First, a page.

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Cleansing The Straits Of Hormuz
by James Dunnigan
October 9, 2012

The U.S. and over 30 other nations recently held a joint mine clearing exercise, called the International Mine Countermeasures Exercise 2012 (September 16-27). The numerous training events were directed at dealing with Iranian attempts to block the entrance (Straits of Hormuz) to the Persian Gulf. Iran insists it will have no trouble doing this and blocking the export of oil. Some 35 percent of the world's oil shipments pass through these straits, which comes to about 15-20 tankers a day (plus a dozen or more non-tankers). The Persian Gulf, in general, is a busy waterway. It is 989 kilometers long and the average depth is 50 meters (maximum depth is 90 meters). Naval mines are Iran's best bet if they want to shut down the straits.

The Iranian problem is that they have a small navy, an obsolete air force, and a poor track record when it comes to shutting down tanker traffic in the Persian Gulf or the Straits of Hormuz. They tried once before, in the 1980s, when they were at war with Iraq. The two nations began attacking each other's tanker traffic early on, in an attempt to cut off each other's oil sales (and, thus, military purchases). Iran didn't want to shut the Straits of Hormuz because it needed the oil revenue more than Iraq (which was getting billions in aid from other Arab states) did. So each country concentrated on attacking shipping in the Persian Gulf. Over 500 ships were attacked, 61 percent of them tankers. Only 23 percent of the tankers attacked (mainly with anti-ship missiles) were sunk or immobilized. The attacks, using fighter-bombers and warships, only hit about two percent of the ship traffic in the Gulf. Iran lowered its oil prices to cover the higher cost of ship insurance and, in 1986, Russia and the United States intervened to protect Kuwaiti and Iraqi tankers (which were taking most of the damage).

The Iranian military is in worse shape today than it was 25 years ago and would not last long trying to attack ships. That leaves the Straits of Hormuz. This is actually a wide (about 30 kilometers) deep channel. Normally, shipping sticks to narrow (a few kilometers wide) channels, going in and out, to avoid collisions. The main Iranian threat has always been seen as naval mines. The Arab states have a lot of mine clearing equipment and more numerous air and naval forces than Iran. In addition, there are the United States and NATO forces in the area. The problem was that all these mine clearing forces had never practiced under realistic (wartime) conditions. In short, what would everyone do if Iran did mine the straits.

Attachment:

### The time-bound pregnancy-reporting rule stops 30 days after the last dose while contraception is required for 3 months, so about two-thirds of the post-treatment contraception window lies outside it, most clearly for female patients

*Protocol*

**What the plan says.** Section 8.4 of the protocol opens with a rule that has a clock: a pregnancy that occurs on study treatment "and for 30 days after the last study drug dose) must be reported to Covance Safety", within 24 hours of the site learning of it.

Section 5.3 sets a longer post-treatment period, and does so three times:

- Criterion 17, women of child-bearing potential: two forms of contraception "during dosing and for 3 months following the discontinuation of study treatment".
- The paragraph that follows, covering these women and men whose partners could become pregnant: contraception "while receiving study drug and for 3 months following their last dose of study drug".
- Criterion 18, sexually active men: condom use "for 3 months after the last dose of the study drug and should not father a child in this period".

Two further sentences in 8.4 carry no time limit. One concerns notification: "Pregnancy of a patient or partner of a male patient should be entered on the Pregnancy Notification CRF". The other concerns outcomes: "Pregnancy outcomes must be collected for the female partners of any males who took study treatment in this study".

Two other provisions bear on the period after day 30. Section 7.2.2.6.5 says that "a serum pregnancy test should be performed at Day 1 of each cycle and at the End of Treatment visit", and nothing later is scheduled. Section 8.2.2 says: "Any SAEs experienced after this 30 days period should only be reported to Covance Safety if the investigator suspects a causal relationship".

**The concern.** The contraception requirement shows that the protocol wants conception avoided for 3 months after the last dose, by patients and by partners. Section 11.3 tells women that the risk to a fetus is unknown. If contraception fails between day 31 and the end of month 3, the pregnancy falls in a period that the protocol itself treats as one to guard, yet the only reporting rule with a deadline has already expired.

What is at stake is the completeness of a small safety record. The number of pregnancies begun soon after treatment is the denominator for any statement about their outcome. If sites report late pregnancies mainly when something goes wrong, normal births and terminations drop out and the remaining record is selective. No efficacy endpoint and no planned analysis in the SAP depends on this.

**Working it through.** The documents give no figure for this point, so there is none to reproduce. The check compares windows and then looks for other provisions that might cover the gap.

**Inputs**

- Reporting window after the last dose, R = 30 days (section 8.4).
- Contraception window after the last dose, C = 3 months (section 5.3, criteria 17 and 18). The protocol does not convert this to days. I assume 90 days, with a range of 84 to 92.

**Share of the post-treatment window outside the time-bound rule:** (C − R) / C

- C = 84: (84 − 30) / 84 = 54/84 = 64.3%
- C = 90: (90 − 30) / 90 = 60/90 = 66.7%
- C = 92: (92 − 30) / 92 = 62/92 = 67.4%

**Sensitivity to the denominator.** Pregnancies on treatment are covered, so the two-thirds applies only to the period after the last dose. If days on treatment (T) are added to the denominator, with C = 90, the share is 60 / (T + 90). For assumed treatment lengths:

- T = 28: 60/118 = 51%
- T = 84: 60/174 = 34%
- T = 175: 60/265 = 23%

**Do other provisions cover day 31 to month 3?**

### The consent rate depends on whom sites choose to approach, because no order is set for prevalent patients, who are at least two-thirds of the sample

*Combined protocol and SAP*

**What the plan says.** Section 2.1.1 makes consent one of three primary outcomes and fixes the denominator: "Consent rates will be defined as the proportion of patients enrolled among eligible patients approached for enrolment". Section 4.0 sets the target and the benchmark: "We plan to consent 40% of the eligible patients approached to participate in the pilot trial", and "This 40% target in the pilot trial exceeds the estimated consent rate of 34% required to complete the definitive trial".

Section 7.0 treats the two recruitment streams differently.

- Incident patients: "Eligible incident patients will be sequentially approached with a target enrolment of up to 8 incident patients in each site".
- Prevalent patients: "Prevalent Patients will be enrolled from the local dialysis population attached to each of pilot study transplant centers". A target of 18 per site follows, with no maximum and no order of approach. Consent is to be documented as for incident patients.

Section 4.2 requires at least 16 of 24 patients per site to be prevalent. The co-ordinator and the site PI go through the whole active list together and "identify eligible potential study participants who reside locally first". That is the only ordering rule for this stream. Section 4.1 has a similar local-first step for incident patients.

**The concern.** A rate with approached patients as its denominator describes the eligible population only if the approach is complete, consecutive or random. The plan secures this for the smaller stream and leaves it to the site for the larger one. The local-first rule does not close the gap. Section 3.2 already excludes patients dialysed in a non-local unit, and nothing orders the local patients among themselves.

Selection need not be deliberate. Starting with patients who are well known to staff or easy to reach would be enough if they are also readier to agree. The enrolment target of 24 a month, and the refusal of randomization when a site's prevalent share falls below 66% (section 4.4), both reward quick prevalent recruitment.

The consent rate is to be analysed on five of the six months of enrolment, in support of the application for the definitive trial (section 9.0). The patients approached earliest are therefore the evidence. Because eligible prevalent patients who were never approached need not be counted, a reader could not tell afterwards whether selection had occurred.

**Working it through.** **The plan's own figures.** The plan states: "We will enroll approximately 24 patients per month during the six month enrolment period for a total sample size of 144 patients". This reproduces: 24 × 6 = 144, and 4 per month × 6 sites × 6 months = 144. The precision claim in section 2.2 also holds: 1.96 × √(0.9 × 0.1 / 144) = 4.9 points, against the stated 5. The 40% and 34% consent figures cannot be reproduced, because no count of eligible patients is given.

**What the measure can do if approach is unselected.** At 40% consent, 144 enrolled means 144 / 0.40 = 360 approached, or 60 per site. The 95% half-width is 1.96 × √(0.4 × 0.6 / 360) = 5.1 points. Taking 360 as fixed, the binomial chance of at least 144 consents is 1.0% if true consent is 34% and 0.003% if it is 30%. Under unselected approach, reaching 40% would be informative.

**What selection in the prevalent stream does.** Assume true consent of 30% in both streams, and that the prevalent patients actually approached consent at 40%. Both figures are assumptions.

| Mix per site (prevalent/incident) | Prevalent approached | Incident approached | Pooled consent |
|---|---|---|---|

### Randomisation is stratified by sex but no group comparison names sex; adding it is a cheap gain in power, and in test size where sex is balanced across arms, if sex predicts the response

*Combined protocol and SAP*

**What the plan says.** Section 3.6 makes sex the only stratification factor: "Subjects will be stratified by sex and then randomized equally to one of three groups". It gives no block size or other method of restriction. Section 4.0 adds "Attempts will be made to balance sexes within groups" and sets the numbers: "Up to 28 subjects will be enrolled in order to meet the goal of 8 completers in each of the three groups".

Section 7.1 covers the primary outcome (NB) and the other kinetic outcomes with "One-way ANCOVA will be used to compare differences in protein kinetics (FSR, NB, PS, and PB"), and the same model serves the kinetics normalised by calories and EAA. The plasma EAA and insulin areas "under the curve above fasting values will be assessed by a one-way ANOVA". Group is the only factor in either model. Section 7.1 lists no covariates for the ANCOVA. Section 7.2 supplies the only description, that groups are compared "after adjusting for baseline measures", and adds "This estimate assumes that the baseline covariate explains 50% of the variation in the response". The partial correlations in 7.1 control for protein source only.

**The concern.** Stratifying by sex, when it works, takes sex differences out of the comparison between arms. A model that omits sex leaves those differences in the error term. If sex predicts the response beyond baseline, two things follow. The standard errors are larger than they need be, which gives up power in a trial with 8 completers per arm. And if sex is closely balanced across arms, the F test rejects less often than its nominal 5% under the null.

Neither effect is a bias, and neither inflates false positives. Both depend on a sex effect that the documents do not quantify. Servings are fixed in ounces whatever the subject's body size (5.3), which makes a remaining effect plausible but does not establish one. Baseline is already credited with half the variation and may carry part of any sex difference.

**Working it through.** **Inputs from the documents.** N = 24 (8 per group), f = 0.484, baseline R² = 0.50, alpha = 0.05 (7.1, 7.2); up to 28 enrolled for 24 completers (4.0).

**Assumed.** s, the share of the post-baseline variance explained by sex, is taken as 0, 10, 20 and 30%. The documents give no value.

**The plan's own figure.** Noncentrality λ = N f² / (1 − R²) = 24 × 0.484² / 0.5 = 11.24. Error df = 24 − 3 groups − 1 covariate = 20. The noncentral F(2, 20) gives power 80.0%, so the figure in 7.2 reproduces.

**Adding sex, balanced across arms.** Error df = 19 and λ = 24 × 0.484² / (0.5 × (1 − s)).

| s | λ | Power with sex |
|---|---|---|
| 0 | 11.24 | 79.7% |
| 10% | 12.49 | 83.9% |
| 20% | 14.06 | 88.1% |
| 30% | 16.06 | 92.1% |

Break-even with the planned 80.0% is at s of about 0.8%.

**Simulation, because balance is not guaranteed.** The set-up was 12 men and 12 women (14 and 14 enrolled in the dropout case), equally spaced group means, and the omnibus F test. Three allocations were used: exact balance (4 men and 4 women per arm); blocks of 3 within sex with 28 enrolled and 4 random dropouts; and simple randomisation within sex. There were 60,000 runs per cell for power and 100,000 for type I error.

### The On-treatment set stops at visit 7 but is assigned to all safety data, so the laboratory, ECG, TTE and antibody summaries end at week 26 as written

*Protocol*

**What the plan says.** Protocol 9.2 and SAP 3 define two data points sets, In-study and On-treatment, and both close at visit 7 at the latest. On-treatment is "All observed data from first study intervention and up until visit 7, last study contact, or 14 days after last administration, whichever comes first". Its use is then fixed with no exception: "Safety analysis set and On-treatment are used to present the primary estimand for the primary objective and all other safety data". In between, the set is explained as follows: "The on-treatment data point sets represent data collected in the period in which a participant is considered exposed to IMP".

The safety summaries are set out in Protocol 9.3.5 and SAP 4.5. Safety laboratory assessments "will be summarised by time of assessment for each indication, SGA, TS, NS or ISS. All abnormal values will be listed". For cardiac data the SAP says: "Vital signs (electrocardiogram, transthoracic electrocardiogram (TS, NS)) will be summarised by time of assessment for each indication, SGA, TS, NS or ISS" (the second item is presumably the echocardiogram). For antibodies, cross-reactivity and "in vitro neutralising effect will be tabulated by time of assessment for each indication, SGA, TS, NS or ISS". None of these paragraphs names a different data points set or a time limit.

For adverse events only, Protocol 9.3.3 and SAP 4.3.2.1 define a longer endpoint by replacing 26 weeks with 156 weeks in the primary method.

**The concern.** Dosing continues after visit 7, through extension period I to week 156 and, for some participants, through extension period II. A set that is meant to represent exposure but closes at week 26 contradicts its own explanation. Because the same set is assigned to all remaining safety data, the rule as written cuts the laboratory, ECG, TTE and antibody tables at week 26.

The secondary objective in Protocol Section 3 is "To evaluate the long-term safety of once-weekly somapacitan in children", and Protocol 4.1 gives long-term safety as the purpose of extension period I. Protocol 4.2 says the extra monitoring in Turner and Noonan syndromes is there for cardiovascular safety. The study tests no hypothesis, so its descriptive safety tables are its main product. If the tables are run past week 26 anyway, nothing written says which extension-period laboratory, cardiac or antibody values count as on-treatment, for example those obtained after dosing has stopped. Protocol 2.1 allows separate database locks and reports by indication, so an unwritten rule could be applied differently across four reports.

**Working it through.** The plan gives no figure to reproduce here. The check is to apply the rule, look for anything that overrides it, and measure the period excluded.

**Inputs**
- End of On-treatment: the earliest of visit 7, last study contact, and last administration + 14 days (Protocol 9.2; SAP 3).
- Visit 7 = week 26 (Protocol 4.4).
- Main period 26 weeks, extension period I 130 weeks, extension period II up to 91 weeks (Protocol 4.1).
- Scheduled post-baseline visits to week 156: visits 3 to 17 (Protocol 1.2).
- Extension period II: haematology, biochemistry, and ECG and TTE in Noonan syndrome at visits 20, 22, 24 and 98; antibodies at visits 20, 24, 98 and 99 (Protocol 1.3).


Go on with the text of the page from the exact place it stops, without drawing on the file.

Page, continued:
Iran would probably mine the straits if sanctions, or military action, halted all Iranian oil exports. Otherwise, mining the straits would be economic suicide. If Iran tried to shut down the Straits of Hormuz, it's more likely that effort would fail and the straits would remain open for non-Iranian oil. With the loss of their oil exports, Iran would find its remaining military forces being hunted down and destroyed day after day. Not only would Iranian oil exports be halted but so would imports. Iran depends on imports of food (over 100,000 tons a week) and gasoline to keep its economy operating.

For an Iranian mining attempt to work they would have to get the mines onto the bottom of the straits and then prevent the rest of the world from clearing those mines. That would be difficult, as will Iranian attempts to plant additional mines. Such attempts would not be impossible as Iran has small submarines and speed boats along with sailors willing to carry out suicidal missions to deliver the mines. Even that may not be sufficient, as this sort of fanaticism failed against the Americans in the 1980s. While Iran has worked to overcome their shortcomings, most of the solutions appear to be publicity stunts mainly meant to make the Iranian population feel better. 

Meanwhile, the mines are a serious danger. While often ignored, naval mines are a formidable weapon. But they just don't get any respect. The historical record says otherwise. Modern naval mines were widely used for the first time over a century ago, during the Russo-Japanese war (1904- 1905). These were contact mines, floating in shallow water and kept in place with an anchor and chain. When the tide was right they would be just below the surface, ready to explode whenever struck by a ship. Some 2,000 of these mines were used to destroy sixteen ships during the Russo-Japanese war. That's one ship lost for every 125 mines used.